[Haskell-cafe] Why no Floating instance for Data.Fixed / Data.Fixed.Binary
Douglas McClean
douglas.mcclean at gmail.com
Mon Apr 13 15:31:30 UTC 2015
I'm wondering why the decision was made not to have a Floating instance for
Data.Fixed.
I understand that -- being a fixed point number type -- it doesn't line up
with the name of the Floating typeclass.
But it also seems that Floating is misnamed, because none of the functions
there really have anything to do with floating point representation. This
is why we still have Floating instances for, say, exact reals or symbolic
numbers, neither of which has a floating point representation.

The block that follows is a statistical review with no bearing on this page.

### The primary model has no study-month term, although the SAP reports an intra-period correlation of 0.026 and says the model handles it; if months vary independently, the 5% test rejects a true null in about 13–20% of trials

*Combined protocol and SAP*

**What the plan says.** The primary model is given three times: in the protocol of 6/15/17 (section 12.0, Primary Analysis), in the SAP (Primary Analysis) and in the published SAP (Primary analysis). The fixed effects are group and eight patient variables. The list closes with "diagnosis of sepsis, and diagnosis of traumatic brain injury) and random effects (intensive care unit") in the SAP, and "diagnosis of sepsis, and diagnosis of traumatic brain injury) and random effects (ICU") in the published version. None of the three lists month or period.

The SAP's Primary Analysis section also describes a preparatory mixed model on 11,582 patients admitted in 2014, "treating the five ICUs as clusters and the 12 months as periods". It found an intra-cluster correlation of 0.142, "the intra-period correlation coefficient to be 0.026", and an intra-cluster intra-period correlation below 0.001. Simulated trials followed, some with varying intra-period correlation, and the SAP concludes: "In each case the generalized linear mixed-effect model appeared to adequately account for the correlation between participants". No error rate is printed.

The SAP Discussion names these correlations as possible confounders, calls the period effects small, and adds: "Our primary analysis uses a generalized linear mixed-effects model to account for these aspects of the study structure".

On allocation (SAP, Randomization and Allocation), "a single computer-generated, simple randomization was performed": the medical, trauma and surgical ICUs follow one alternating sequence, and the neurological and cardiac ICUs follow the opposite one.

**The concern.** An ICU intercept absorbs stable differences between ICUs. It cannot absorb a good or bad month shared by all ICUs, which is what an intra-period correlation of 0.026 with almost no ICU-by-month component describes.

It seems that the actual criterion for membership in Floating is something
like "has a canonical choice for degree of approximation". Double and Float
are in because we round to the nearest value. Exact reals are in because we
don't have to approximate, symbolic numbers too. Rational is out because
there's no clear choice of how to approximate.
But by this criterion, Data.Fixed should be in. And indeed it would be
useful for it to be in. If I choose to represent values from the real world
by a fixed point approximation instead of a floating point approximation,
shouldn't I still be able to take sines and cosines etc?
Obviously I can fix this by using a newtype. I'm just curious if am I
missing a reason why the current definition is more desirable?
-Doug McClean
-------------- next part --------------
An HTML attachment was scrubbed...
URL: <http://mail.haskell.org/pipermail/haskell-cafe/attachments/20150413/d6454d8a/attachment.html>
More information about the Haskell-Cafe
mailing list